This is a speech I prepared as my Icebreaker speech for Toastmasters. Toastmasters is an organization that promotes public speaking skills, and the famous “Icebreaker” is the first speech a new member gives to introduce themselves to their club-mates. This is mine (with edits suggested from the feedback I received from other members and friends).
Hi, I’m Will Beason and I’m going to change how you think.
While preparing this speech I put a lot of thought into how it differs from introducing myself to someone or writing an “about me” article. I don’t normally introduce myself in speeches, so it was important for me to think about how the medium is different than the modes I’m comfortable communicating in. I can’t simply take what I would say in a conversation or bio and put that into a speech: I’d run into the same problems people have when adapting books to films – they are different media with different strengths and different weaknesses. I want to give you an impression of the care and thought I put into creating things, and why I decided to focus on public speaking now. Along the way, I want to help you understand what drives me.
When using a speech to introduce myself I can’t tailor my responses to an individual. I have to generalize and can’t personalize it as I can in a conversation. So, how do I highlight core components of myself in a speech rather than simply turning my side of an introductory conversation into a speech? In my case, metatext. Metatext is writing that references how writing is put together. In this case, I’ve written a speech that references its own structure and themes as an effort to highlight how carefully I construct things and think about how they go together.
One natural structure I could have followed is listing facts about myself – I attended West Point; I have worked for Google; my professional specializations are data analysis and natural language processing for building artificial intelligence. But these are just rote facts that could overshadow my point. Being able to regurgitate a list of statements about me isn’t really “knowing” me; to know me is to understand the common themes that I’ve used to structure my life and make decisions.
That suggests covering why I decided to focus on public speaking now. What can my answer to that question tell an audience about me? I believe I can have a positive impact on the world by sharing my ideas.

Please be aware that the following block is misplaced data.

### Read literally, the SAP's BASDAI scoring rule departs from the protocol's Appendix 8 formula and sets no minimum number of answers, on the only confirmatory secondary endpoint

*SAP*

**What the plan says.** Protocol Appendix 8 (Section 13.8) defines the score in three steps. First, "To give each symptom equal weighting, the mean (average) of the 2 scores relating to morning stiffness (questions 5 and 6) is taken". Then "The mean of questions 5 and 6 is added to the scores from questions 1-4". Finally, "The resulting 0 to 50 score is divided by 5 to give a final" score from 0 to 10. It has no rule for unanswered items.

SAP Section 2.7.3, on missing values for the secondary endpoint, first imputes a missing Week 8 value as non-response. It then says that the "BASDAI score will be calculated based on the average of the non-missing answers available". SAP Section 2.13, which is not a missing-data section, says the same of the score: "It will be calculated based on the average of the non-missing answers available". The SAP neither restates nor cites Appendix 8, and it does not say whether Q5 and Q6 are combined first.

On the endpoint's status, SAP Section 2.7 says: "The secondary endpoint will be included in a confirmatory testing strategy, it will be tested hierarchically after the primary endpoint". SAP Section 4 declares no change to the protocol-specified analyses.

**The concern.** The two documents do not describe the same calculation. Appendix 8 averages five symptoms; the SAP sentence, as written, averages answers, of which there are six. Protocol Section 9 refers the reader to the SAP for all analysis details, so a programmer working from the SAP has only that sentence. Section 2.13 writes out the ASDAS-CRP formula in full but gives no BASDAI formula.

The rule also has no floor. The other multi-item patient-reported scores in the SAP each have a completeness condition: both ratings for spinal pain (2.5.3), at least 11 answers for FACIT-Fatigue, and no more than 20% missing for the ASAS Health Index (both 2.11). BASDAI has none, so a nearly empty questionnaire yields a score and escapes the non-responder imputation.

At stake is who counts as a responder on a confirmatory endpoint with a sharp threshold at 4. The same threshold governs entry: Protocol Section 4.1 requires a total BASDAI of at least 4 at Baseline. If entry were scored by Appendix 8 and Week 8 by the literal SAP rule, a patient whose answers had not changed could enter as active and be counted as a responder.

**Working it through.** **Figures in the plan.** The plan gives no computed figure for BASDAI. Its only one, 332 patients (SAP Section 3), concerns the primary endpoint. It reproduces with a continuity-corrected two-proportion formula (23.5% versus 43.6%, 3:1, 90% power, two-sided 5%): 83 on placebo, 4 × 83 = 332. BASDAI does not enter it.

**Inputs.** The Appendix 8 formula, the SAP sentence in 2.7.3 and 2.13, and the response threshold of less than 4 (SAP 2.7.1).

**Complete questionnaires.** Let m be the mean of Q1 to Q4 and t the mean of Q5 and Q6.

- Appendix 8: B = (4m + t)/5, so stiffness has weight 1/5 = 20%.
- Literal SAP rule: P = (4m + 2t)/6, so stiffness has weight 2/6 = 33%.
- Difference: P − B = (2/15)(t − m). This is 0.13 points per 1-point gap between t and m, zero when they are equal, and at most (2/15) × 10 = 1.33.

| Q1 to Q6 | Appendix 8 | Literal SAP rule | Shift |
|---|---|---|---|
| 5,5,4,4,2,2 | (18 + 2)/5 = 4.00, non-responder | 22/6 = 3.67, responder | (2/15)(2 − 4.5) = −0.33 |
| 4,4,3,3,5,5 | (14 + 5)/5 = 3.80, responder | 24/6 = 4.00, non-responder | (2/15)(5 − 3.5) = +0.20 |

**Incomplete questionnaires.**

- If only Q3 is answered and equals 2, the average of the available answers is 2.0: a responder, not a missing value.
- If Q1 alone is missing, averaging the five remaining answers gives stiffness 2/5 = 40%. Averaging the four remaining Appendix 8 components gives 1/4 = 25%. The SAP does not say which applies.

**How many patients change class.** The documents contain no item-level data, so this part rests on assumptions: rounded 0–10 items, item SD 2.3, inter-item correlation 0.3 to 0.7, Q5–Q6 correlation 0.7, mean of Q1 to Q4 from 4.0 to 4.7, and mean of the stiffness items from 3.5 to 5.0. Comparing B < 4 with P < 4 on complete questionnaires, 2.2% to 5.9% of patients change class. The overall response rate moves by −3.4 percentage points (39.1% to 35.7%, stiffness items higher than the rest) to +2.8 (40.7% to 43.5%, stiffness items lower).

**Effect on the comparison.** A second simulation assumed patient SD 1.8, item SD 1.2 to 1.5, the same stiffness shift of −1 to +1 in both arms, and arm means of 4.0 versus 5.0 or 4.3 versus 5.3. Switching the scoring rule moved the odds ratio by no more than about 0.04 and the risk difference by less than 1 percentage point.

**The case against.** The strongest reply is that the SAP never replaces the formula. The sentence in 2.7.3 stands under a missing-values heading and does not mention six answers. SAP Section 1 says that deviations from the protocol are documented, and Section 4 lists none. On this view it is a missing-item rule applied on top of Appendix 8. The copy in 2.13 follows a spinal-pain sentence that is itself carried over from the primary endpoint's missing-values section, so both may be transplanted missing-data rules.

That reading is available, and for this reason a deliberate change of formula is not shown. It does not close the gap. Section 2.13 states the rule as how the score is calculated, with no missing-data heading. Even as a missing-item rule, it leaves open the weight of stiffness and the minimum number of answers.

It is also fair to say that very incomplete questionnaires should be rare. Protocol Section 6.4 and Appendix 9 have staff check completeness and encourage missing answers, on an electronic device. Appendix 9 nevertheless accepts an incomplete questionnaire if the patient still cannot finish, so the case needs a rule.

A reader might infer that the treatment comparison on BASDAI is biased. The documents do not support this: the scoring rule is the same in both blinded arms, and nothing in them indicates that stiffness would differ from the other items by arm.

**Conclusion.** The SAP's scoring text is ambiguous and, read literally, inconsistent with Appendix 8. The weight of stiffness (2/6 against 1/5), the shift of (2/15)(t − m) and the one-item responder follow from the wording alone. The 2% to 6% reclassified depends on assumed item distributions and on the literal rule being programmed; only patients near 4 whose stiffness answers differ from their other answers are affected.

We are responsible for the effects of systems we’re a part of. What’s real – the truth – matters and is something we can discover. We have to be aware of the effects of using data to influence people’s lives. We’re going to have to figure out how to live, to learn, to build with the seven billion other people on the planet.
Being able to speak clearly and impactfully about these ideas gives me another avenue to communicate with others. Writing and one-on-one conversation can only take me so far; I have to be able to reach wider groups in order to be effective. I recognized this years ago, but until recently I lacked the self confidence in myself and my ideas.
I attribute much of this change to my move to San Francisco. Here, for the first time, I connected with the local gay community. I found people with similar life experiences and interests. I felt a connection to a place; that there was a network of people willing to support and guide me as I grow into my own.
I’m taking the time to learn about the influence I can have on the people around me. I want to become a better mentor. How do I introduce people to concepts they wouldn’t otherwise come across, and share the joy of figuring out how to change things for the better on a grand scale? I want people to not only understand and appreciate the thought I put into what I create, but inspire them to do the same in their own work. These aren’t easy tasks, but they’re deeply important to me.
For now it’s the struggle to find what’s next. I’ve finally learned that it’s the people I work with, so much more than the project I’m working on, who will help me grow and find actualization. I’ve worked on five different machine learning projects, each with its own immense potential benefit for the world, but without the right team for me. They’re good projects with smart people working on them, but I’ve realized that just being able to solve any problem isn’t the only requirement for greatness. It also takes a professional drive to make sure the right problem is being solved. A sense of responsibility to make sure we aren’t creating a system that will actively harm society – a path most often entered blindly.
It isn’t easy finding people of that caliber. I can’t force people to really accept that these things are important and make it a part of themselves. The best I can do is be an example that inspires people to follow my path. To quote one of my favorite books, The Clean Coder, “You can’t convince people to be craftsmen. Arguments are ineffective. Data is inconsequential. Case studies mean nothing. [It] is not so much a rational decision as an emotional one. This is a very human thing.”
It’s that human element that I’ve had the biggest struggle with. That we all struggle with. If you have the craftsman mindset, as Robert C. Martin calls it, then you know how it has changed how you see the world. If you don’t, all I can do is speak of a world beyond what you can see and show you what it looks like to live in it. One that glimmers for you in moments of introspection. But you alone can decide for yourself whether you will take the next step.